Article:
During the hearing of the appeal, both the Appellant and the Respondent (Prosecution) relied on their written submissions in support of their respective rival positions. The Appellant submitted that the omission of the word ‘unlawful’ rendered the charges defective as the absence of the word evinced the allegations lawful. He added that in the circumstances he was prejudiced as the offence was not disclosed in an accurate and sufficient fashion. He claimed that the evidence of a nanny and PW2’s son mentioned by PW2 was critical in conglutinating the evidence of the Prosecution. Since they did not testify, he cast doubt in the evidence of the Prosecution. He raised issue with the medical evidence stating that it was inconclusive. He maintained that the presence of inflammation on the Complainant’s private part and failure to hand over the clothes she wore when the offence occurred were insufficient to prove penetration. It was his opinion that he was framed. His perpetuated that defence was credible. Finally, relying on the Muruatetu decision, he submitted that the sentenced imposed on him was draconian and thus ought to be placed under reconsideration.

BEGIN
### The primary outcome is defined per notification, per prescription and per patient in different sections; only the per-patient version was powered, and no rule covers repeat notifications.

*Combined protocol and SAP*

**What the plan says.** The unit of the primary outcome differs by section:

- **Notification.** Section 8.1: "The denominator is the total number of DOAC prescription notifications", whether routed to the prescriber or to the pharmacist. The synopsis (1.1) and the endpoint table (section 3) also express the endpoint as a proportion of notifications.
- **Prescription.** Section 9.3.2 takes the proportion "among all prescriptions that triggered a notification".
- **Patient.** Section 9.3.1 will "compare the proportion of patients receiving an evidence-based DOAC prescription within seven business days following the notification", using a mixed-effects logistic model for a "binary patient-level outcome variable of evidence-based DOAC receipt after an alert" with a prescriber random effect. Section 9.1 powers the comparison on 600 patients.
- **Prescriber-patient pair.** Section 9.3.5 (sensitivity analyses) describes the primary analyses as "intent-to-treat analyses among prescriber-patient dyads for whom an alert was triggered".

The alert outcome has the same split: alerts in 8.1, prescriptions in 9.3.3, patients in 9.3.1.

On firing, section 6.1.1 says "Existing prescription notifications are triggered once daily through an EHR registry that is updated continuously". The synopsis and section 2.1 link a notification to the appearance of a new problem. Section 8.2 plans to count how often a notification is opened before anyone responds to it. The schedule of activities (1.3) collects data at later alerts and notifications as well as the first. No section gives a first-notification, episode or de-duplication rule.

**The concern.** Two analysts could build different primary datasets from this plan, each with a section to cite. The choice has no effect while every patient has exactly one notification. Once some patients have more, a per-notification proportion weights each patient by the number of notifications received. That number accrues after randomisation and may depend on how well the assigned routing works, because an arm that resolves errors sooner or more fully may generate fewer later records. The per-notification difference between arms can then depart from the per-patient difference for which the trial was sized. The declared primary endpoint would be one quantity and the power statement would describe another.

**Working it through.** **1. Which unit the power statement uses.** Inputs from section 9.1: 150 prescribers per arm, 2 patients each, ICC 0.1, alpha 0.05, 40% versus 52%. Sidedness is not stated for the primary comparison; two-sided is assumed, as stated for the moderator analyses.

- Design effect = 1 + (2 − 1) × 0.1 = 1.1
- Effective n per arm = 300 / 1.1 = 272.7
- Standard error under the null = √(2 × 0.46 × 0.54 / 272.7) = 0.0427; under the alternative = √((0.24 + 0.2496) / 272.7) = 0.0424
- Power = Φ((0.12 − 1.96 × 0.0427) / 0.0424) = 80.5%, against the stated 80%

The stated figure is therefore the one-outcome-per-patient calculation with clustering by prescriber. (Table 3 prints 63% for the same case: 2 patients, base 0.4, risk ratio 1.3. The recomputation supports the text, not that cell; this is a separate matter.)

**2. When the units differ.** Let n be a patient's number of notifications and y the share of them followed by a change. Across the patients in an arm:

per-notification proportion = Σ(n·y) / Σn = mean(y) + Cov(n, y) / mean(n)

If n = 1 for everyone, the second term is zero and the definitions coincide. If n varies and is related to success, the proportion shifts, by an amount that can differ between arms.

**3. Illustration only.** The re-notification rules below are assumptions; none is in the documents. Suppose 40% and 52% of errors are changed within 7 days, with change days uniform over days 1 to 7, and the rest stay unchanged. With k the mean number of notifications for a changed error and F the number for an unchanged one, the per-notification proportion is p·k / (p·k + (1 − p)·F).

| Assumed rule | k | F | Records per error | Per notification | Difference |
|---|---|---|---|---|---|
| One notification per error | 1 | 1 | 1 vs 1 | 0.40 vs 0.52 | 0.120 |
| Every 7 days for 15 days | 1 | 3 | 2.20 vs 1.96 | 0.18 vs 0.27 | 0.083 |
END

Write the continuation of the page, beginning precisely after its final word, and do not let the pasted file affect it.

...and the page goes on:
On the part of the State, Learned Prosecutor Mr. Omooria submitted that all the ingredients to a charge of defilement had been sufficiently proved. He stated that the charges were not defective. Be that as it may, the same was curable under Section 382 of the Criminal Procedure Code. He cited that any contradictions, if any, were so minor that they did not go into the root of the entire process. He further added that no Constitutional rights were violated. In any given event, the Appellant has ample opportunity to raise the violations at trial but failed to do so. He further upheld the sentence imposed on the Appellant as legal. He thus prayed that the Appeal be dismissed.
The facts established by the Prosecution and giving rise to the charges are recorded as follows; the Complainant, PW1, a class one (1) pupil at [Particulars Withhed] aged five (5) years old at the time of the offence, was on 28th December 2018 at home. The Appellant who was their herdsboy was within the same vicinity. He was in the employ of PW2 (Complainant’s mother) for two and a half (2 ½) years. He also lived within the same compound. The Appellant then escorted the Complainant to his house. It was during the day. The Complainant was clad in an orange and black dress, black skin tight and coloured panty. While there, the Appellant removed the Complainant’s clothes as well as his. He then proceeded to defile her.